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Nothing makes sense except Charles Portis – Mother Jones

John Wayne and Glen Campbell on the set of True Grit.Entertainment images / ZUMA

I made my first experiments on Southern identity at the age of 13, when my father gave me a copy of Barry Hannah Geronimo Rex. It was something I didn’t know I needed. I was tired of bullying, mostly self-inflicted, that I was too loser, nerd, geek, fake, lameass (plus all the insults that aren’t worth printing). I wanted to claim something for myself. I chose Southern; I chose Rex. I said to an imaginary enemy: “No, I too am like you all.”

Of course, nobody cared. Only a real idiot would think that a 1972 novel could help him fit into high school life in the late 2000s. Hi, I’m that idiot. But the process has continued for years. I found a southern writer or southern musician and connected. I used their work to create a sense of myself as part of something bigger, a tradition. When I lived in Little Rock, I found Charles Portis.

He died this week, at 86 years old New York Times Obituary was written by the legendary Roy Reed before Reed died in 2017 and is a wonderful peek into Portis’ work. He was a giant of the author for many, especially for those I respected, and especially for the Arkanese. I have spent an incredibly small amount of time in the state, working for a little over a year in a weekly and magazine. But even during that short period, I felt his presence. His name was pronounced in a certain tone. I read to recover. Portis’ Offis lines were somewhat local maximum. “When the beer came,” he wrote in a novel, “I dipped a finger and wet every corner of the paper towel to anchor it, so that it didn’t come out with the cup every time and made me look ridiculous.” I heard people say this; I’ve seen someone do it. Roy Blount Jr. has noticed the difficulty of explaining how the line has become a classic. Try it the next time you go to a bar. Read Portis.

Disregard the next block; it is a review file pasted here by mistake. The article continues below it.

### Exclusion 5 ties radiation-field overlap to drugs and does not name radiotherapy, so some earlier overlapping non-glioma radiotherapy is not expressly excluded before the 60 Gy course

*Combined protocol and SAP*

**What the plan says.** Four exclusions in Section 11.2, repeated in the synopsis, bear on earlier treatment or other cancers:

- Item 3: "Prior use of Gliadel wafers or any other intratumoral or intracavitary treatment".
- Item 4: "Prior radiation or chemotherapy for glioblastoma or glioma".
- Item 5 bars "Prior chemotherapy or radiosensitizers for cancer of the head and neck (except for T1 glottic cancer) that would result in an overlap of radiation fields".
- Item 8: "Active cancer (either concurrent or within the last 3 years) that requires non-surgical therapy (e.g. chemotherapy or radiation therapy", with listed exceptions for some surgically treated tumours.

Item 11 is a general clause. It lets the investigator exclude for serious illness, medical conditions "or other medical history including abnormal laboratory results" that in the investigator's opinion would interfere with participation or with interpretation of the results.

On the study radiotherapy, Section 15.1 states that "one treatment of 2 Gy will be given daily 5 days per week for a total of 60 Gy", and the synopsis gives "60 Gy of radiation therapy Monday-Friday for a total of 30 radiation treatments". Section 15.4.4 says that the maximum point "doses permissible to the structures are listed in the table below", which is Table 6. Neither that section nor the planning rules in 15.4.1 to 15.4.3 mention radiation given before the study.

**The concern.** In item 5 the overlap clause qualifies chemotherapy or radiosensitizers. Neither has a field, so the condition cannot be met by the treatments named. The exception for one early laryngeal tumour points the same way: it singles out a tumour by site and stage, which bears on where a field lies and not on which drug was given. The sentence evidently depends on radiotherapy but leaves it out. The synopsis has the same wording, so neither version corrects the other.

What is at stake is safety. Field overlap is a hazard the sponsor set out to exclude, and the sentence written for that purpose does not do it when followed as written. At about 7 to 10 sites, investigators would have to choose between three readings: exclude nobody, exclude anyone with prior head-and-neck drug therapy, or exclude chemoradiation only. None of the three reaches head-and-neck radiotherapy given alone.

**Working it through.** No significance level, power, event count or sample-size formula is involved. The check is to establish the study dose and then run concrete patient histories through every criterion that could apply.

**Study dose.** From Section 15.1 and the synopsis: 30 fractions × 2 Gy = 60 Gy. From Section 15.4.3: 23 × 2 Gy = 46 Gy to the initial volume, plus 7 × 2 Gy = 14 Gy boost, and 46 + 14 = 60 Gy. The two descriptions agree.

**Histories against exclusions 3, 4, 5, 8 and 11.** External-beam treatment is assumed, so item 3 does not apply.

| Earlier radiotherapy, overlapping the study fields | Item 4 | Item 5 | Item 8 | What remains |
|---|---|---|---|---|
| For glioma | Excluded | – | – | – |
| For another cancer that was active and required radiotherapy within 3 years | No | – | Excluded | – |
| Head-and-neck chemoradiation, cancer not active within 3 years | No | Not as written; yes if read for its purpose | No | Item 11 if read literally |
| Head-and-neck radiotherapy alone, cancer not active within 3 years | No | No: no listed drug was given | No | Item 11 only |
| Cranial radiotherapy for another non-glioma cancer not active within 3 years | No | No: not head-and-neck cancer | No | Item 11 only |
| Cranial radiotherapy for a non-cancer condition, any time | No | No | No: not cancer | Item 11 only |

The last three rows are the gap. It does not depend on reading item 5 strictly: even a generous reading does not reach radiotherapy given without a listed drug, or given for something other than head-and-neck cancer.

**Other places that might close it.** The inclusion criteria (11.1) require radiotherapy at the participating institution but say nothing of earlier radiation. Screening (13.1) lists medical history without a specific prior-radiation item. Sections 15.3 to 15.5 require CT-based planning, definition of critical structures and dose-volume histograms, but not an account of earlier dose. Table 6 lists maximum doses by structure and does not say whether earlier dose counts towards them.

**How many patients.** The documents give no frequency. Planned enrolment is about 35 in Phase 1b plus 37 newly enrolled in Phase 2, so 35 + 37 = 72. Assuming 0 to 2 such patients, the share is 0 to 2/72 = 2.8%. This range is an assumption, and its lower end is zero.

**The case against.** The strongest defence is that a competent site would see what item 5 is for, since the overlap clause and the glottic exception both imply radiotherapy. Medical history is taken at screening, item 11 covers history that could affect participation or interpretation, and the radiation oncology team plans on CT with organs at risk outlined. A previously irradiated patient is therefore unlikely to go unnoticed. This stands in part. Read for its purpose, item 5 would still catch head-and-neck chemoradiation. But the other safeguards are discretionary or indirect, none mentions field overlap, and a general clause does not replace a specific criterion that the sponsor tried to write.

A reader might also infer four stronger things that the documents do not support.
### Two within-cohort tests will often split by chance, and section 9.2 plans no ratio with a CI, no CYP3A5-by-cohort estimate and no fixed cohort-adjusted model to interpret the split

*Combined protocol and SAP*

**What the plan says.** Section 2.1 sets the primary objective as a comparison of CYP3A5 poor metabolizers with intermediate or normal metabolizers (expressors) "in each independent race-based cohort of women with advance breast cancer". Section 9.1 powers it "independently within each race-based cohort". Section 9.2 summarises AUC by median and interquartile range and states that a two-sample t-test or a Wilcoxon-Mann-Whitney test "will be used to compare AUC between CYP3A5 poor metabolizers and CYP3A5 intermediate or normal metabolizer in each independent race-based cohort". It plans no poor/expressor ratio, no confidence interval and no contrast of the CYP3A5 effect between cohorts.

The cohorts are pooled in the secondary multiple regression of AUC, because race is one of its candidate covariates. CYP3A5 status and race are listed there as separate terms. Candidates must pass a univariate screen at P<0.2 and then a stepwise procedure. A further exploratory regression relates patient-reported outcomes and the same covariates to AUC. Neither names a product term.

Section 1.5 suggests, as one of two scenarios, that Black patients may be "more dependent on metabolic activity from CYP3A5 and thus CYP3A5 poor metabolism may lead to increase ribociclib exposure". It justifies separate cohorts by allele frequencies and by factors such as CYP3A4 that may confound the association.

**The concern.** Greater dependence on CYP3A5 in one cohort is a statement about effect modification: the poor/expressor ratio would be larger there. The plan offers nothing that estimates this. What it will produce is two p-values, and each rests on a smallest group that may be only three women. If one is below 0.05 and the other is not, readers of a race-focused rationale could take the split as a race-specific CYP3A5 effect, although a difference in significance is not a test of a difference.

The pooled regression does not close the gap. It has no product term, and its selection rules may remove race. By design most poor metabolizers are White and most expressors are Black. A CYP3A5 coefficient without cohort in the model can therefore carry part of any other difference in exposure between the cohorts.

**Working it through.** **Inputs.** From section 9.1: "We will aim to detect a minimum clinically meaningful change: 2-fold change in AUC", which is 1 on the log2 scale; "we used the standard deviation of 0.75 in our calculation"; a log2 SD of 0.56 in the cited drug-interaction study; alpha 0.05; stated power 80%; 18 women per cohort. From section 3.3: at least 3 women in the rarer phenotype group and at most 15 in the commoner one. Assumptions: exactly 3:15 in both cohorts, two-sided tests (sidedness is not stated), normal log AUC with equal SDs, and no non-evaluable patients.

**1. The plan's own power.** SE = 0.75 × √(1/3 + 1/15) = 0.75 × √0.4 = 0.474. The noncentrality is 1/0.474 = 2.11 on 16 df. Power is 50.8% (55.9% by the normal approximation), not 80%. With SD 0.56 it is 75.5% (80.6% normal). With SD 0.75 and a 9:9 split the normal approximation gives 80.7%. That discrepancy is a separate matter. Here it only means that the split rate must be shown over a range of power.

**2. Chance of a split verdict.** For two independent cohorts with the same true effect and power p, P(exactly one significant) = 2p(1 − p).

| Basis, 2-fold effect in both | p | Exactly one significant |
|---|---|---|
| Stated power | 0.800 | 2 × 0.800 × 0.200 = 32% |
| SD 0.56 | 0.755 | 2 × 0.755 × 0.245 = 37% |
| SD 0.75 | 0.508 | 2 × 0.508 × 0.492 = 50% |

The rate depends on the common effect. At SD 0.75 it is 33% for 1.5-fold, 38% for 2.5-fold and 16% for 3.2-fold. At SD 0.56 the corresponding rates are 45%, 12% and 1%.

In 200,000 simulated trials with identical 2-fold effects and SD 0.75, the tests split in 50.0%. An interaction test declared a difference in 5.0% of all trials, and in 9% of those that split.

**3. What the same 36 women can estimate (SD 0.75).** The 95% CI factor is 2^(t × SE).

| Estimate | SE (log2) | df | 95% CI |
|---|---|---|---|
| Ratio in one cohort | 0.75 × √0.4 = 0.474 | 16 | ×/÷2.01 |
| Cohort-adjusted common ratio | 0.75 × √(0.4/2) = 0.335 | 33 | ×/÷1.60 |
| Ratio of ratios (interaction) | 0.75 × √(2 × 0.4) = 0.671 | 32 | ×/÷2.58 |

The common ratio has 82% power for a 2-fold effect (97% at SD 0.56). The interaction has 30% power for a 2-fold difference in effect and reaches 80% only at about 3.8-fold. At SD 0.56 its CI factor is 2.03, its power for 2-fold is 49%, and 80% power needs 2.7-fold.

I can’t claim it at all. (Same goes for Hannah.) But I interacted with those who loved Portis, who could shake every sentence of her, apparently, and read a lot about Portis when I was in Little Rock – and I felt free. Portis wrote as someone who understood his world. It was casual, fun, rambling. You really wanted to be his friend (or at least I did). Most of his novels follow someone who walks and sees strange bullshit. Some of his best magazine articles are travel writers. You don’t have to make sense to be in a Portis world. Nothing makes perfect sense. But unlike a Pynchon character, you are real; this is not a dream. You’re driving down the highway, that’s all. He told stories of shaggy dogs in which oddity was only a normal part of life.

“Yes, I’m doing well”, Grady Fring the king Kredit, a disgusting fool, tells the character of the picaresque novel of Portis Norwood. The two drink “a bottle of Old Forester from under the seat” in Fring’s “big new Buick Invicta with red leather upholstery”, combining whiskey with “crushed ice in a milkshake carton”. This kind of unusual thing happens all the time in real life. You find yourself in someone’s car, drinking, and he wants you to admire the ephemerals of his life, and what you remember later are some strange and fugitive details: the ice was broken, the covering was red leather. I think of my friend’s grandmother, who drives around my city with a sweet cup of white wine in her hand. She had made a habit of hiding constant intake when she had young children, and then she never stopped.